• The third line of effort, and the one John is most proud of, is enabling data exchange. As engineer W. Edwards Demings once put it, “without data, you’re just another person with an opinion”. John leveraged Title VII of the DPA, providing “authority to obtain information from businesses, as necessary or appropriate, for the administration of the DPA, including information needed for industry studies.” This allowed John to receive business transactional data daily. In this data line of effort, his team first located all N95 masks by integrating all the medical distributers’ enterprise resource planning systems in the US. By mid-April 2020, the Coronavirus Task Force was able to see “what was in every warehouse in the commercial network…, their sources of supply, and what their orders were for every customer [the medical distributers’] had.” The data from these medical distributers covered roughly 95% of all hospital and nursing home beds and enabled the federal government to track both supply and demand across the United States. They further improved on this rudimentary system by enabling hospitals and nursing homes to share their on-hand supply, enabling the federal government to identify healthcare systems at risk of running out of supplies and push supplies as needed. “In the beginning, [the task force] was just managing scarcity, but by the end they were making sure that everyone had what they needed.”

  • The fourth and final line of effort was expansion. This is an ongoing line of effort that enables the United States to not be reliant on overseas sources and use the DPA to expand US medical industrial base. John mentions multiple new initiatives and legislation currently being worked on. The Department of Transportation announced the launch of a major supply chain initiative, Freight Logistics Optimization Works (FLOW), to help speed up delivery times and reduce consumer costs. This initiative is focused on how the federal government can take in commercial data, protect it, use it to understand bottlenecks, and apply resources to improve freight transportation. He also mentions the America Competes Act and the United States Innovation and Competition Act, both focused on making computer chips in the US but with additional resources for critical items such as medical supplies, public wireless supply chain infrastructure, robotics and advanced manufacturing, and investments in bringing manufacturing back to the US and strategic allies.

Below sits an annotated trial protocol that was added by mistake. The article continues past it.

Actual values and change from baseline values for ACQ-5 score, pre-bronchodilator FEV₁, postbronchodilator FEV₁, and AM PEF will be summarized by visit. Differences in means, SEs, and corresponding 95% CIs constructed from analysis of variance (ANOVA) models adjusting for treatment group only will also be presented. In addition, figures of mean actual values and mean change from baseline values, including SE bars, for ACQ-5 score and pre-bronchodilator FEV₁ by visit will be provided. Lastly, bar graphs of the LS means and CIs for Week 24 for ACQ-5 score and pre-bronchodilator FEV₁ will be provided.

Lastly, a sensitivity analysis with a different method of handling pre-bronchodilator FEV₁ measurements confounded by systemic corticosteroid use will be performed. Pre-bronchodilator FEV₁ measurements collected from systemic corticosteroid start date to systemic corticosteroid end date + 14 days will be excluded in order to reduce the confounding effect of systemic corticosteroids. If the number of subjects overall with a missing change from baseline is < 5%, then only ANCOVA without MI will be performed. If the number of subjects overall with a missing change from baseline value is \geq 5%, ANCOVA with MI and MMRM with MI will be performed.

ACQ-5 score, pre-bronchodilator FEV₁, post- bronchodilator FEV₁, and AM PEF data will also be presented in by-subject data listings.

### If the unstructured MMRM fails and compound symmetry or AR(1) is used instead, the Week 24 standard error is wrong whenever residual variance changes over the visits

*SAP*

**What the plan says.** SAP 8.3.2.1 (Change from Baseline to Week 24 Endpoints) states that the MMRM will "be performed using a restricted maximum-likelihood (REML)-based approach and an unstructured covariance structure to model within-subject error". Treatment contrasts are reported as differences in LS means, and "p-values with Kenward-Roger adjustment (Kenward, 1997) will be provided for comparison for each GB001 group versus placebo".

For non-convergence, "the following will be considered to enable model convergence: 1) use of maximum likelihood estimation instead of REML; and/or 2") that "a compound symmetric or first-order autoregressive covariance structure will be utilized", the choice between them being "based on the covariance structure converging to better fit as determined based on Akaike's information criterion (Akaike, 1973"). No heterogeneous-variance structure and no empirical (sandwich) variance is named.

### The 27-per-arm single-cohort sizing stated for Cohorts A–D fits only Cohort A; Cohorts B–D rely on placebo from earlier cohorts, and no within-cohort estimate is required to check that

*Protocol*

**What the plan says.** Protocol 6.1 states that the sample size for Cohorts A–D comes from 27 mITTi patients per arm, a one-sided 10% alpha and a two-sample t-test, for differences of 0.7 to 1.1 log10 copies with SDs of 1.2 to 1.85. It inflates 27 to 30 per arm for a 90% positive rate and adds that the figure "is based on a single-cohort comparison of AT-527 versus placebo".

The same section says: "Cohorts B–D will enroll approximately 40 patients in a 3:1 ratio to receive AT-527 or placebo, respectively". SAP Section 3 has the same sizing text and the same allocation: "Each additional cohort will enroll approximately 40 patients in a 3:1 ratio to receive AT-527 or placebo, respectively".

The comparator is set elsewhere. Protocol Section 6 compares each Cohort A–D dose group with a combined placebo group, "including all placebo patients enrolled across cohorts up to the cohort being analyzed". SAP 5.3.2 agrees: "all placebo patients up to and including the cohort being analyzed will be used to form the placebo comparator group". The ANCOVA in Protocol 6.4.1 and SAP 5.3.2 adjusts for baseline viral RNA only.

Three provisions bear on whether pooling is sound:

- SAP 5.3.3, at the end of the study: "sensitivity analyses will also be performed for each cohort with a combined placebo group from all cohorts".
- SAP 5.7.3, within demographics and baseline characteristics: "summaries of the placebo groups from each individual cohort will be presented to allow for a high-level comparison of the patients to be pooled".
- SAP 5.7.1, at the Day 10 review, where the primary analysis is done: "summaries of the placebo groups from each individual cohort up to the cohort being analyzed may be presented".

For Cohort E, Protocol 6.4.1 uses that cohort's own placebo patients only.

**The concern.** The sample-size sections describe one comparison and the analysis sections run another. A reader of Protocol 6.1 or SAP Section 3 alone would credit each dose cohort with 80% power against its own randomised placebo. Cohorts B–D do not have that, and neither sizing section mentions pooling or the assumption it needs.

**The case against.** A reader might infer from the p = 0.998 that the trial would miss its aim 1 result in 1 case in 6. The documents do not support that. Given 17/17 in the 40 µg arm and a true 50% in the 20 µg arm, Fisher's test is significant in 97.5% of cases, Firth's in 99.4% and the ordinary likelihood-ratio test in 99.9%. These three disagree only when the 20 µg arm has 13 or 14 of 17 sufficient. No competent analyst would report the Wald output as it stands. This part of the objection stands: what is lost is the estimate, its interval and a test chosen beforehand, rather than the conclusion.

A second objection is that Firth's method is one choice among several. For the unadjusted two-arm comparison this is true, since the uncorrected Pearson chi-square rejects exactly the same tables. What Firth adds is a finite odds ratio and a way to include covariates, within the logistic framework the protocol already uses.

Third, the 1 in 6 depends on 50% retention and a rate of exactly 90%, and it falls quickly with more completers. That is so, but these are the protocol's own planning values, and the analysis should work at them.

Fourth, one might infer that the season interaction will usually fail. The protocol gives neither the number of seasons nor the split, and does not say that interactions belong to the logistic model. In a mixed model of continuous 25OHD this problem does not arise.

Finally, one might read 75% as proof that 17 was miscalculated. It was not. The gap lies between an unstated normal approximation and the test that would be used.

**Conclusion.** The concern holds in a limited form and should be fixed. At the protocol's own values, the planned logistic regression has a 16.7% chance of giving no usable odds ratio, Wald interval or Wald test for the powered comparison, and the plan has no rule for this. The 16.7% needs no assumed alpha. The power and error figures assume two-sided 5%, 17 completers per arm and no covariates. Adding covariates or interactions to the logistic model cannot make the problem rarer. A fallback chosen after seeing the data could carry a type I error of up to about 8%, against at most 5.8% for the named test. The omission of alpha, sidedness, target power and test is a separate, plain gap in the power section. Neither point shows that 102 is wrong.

The Future of a Resilient Supply Chain System


John defines resilience as the capability to recover quickly and puts a naval twist on it with the saying, you are only as strong as your weakest link. He describes an entire supply chain system of weak links at the start of the pandemic. Almost every piece of the chain was broken by the global disruption – manufacturing, transportation, distribution. Helen Wang adds to John’s definition of resilience by incorporating the requirements of visibility, agility, and redundancy.


When asked if the US is ready to respond to another pandemic in the next five years, John states the vision his task force gave to the Department of Health and Human Services for the Strategic National Stockpile 2.0. John describes the need for HHS to retain a professional stable of supply chain expert’s resident in the staff to oversee US medical industrial base into the future. This base requires surge contracts for manufacturing critical items, a data system to manage the flow from individual hospital stockpiles to state stockpiles, to a national stockpile that provides echelons of redundancy in a public health emergency. John says the nation is not there yet to provide this stockpile, but the momentum is there to improve upon what has been accomplished so far.


John mentions up several themes across all the federal plans and reports moving forward to a more resilient supply chain: dollar investment in infrastructure, a trained workforce, investment in new technologies, but more than anything is the need for good data. The US government needs to better understand the data flow and exchange. They need a more agile manufacturing ability. John sees “an immense amount of activity and it is in the right direction,” but he reminds us “that it is not a light switch.” He sees the requirement of a single czar or agency taking lead to solve this supply chain resilience problem with a focused effort.